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the web of life in southern Africa

Rynchops flavirostris (African skimmer) 

WaterploeŽr [Afrikaans]; Afrikaanse schaarbek [Dutch]; Bec-en-ciseaux d'Afrique [French]; Braunmantel-scherenschnabel [German]; Bico-de-tesoura-africano [Portuguese]

Life > Eukaryotes > Opisthokonta > Metazoa (animals) > Bilateria > Deuterostomia > Chordata > Craniata > Vertebrata (vertebrates)  > Gnathostomata (jawed vertebrates) > Teleostomi (teleost fish) > Osteichthyes (bony fish) > Class: Sarcopterygii (lobe-finned fish) > Stegocephalia (terrestrial vertebrates) > Tetrapoda (four-legged vertebrates) > Reptiliomorpha > Amniota > Reptilia (reptiles) > Romeriida > Diapsida > Archosauromorpha > Archosauria > Dinosauria (dinosaurs) > Saurischia > Theropoda (bipedal predatory dinosaurs) > Coelurosauria > Maniraptora > Aves (birds) > Order: Charadriiformes > Family: Laridae  

Rynchops flavirostris (African skimmer) 

African skimmer. [photo Stephen Davis ©]

Distribution and habitat

Occurs across much of sub-Saharan Africa, absent from arid and semi-arid areas. In southern Africa it is locally common in the Caprivi Strip (Namibia), northern Botswana, northern Zimbabwe and central Mozambique. It generally prefers large rivers and lakes with expansive, exposed sandbars and islands which are used for roosting and breeding. 

Distribution of African skimmer in southern Africa, based on statistical smoothing of the records from first SA Bird Atlas Project (© Animal Demography unit, University of Cape Town; smoothing by Birgit Erni and Francesca Little). Colours range from dark blue (most common) through to yellow (least common).

Predators and parasites

Movements and migrations

Partial intra-African breeding migrant, arriving in southern Africa when the water level of rivers starts falling in the period from April-June, travelling north after breeding when rivers start rising again from November-January.


It almost exclusively eats small riverine fish, mainly hunting at night as it has powerful nocturnal vision, although when feeding chicks it often has to forage in the afternoon as well. It mainly forages using a unique technique in which it flies low, with its oversized lower mandible slicing through the water; if it touches something (such as a fish) the bird instinctively shuts its bill to the capture the prey. The following food items have been recorded in its diet:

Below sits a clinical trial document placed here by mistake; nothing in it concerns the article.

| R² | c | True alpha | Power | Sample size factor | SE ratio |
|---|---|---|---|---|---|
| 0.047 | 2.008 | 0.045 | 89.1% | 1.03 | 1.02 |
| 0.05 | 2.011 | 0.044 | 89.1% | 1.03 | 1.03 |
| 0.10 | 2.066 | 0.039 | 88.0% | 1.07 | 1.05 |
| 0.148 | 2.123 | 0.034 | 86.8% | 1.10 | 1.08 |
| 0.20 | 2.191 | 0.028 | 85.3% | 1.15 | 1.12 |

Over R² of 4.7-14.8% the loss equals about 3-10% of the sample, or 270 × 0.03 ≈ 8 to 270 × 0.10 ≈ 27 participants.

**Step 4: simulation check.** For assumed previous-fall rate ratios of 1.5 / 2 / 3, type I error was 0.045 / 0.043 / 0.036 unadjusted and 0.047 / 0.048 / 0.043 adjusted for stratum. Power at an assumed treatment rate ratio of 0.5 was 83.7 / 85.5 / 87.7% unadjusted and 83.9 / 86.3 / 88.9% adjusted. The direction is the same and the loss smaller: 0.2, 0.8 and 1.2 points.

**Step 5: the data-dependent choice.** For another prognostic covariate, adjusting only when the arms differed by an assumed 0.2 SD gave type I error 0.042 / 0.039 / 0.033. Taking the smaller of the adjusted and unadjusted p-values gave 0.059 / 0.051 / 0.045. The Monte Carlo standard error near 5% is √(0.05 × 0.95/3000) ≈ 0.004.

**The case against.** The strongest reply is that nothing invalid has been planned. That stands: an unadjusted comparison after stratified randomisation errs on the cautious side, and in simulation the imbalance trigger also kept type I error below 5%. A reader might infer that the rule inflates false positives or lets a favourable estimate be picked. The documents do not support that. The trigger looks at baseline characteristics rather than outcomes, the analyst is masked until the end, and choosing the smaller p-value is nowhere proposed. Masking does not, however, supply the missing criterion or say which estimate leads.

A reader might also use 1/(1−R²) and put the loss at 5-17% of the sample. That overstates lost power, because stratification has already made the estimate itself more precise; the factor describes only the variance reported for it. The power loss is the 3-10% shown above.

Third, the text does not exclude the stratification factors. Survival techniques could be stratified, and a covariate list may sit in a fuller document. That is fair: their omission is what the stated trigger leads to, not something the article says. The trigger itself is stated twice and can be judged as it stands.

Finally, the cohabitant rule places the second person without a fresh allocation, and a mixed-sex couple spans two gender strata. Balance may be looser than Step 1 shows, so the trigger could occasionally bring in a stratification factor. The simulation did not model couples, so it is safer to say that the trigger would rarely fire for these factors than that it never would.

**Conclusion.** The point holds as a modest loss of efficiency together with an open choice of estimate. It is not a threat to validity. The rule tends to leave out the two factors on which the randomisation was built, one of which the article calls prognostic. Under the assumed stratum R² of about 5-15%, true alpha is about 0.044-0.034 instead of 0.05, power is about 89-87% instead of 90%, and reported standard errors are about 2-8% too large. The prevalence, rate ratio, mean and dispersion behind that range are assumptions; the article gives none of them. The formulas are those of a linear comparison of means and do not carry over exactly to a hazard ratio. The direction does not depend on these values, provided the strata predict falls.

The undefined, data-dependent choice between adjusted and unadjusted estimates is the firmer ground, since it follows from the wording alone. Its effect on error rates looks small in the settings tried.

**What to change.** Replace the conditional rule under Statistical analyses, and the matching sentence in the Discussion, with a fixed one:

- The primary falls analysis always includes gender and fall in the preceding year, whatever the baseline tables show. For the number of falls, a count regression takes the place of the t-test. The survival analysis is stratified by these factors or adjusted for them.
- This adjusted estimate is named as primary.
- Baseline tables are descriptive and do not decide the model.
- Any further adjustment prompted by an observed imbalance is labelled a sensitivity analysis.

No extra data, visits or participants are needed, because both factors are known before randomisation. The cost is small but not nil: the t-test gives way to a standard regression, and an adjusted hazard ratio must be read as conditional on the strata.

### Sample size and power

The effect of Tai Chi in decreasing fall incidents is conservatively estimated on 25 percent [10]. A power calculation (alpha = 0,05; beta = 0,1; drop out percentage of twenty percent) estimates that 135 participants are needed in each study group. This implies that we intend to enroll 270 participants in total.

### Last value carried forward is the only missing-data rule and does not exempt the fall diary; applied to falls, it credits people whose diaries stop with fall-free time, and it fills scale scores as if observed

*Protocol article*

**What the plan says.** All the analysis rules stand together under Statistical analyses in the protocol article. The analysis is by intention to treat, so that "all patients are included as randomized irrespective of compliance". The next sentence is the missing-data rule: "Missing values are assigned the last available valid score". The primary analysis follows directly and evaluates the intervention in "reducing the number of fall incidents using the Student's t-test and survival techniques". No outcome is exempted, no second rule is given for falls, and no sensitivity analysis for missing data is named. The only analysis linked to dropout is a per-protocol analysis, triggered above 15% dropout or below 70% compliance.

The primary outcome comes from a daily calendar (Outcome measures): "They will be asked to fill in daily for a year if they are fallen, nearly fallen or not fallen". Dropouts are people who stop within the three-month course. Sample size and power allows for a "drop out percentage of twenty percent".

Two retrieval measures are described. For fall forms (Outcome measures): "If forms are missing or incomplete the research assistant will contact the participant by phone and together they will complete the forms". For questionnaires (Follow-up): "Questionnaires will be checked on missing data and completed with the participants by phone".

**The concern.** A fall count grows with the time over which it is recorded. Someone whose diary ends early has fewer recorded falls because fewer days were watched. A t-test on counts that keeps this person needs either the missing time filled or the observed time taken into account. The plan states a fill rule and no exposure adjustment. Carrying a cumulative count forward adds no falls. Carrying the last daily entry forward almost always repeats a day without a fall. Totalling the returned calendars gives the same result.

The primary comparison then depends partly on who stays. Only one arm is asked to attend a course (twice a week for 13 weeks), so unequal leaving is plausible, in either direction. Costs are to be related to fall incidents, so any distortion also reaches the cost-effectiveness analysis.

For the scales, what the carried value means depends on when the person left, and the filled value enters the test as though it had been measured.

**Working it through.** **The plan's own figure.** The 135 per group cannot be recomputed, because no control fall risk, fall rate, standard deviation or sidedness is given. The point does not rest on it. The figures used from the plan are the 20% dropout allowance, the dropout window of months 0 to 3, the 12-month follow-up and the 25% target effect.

• Fish
    • Micralestes acutidens (Silver robber)
    • Tilapia (tilapia)
    • Barbus (barbs)
    • Marcusenius macrolepidotus (Bulldog)
    • Hepsetus odoe (African pike)
    • Aplocheilichthys (topminnows)
    • Petrocephalus catostoma (Northern churchill)


  • Monogamous, nesting either solitarily or in a colony of up to 25 pairs, sometimes along with other birds such as Collared pratincoles, Pied avocets and White-fronted plovers.
  • The nest is probably built by both sexes, consisting of a deep scrape in the ground (which is often damp), usually digging multiple scrapes before selecting one. It is typically placed close to the water level on a riverine sandbar.
  • Egg-laying season is mainly from August-October.
  • It lays 2-4 eggs, which are incubated by both sexes for about 20-22 days.
  • The chicks leave the nest within 1-2 days of hatching, led to the water by the parents, who shade them in the heat of the day and regularly feed them. They eventually take their first flight at about 5-6 weeks old, after which they are still fed by both adults for some time. The adults are vigilant in the defence of their young, mobbing predators and sometimes carrying their young to safety in their bill. 


Near-threatened globally and probably Endangered in southern Africa, due to habitat loss, disturbance and exploitation, such as the harvesting of chicks and eggs as well as boats which flood nests in their wake.


  • Hockey PAR, Dean WRJ and Ryan PG 2005. Roberts - Birds of southern Africa, VIIth ed. The Trustees of the John Voelcker Bird Book Fund, Cape Town.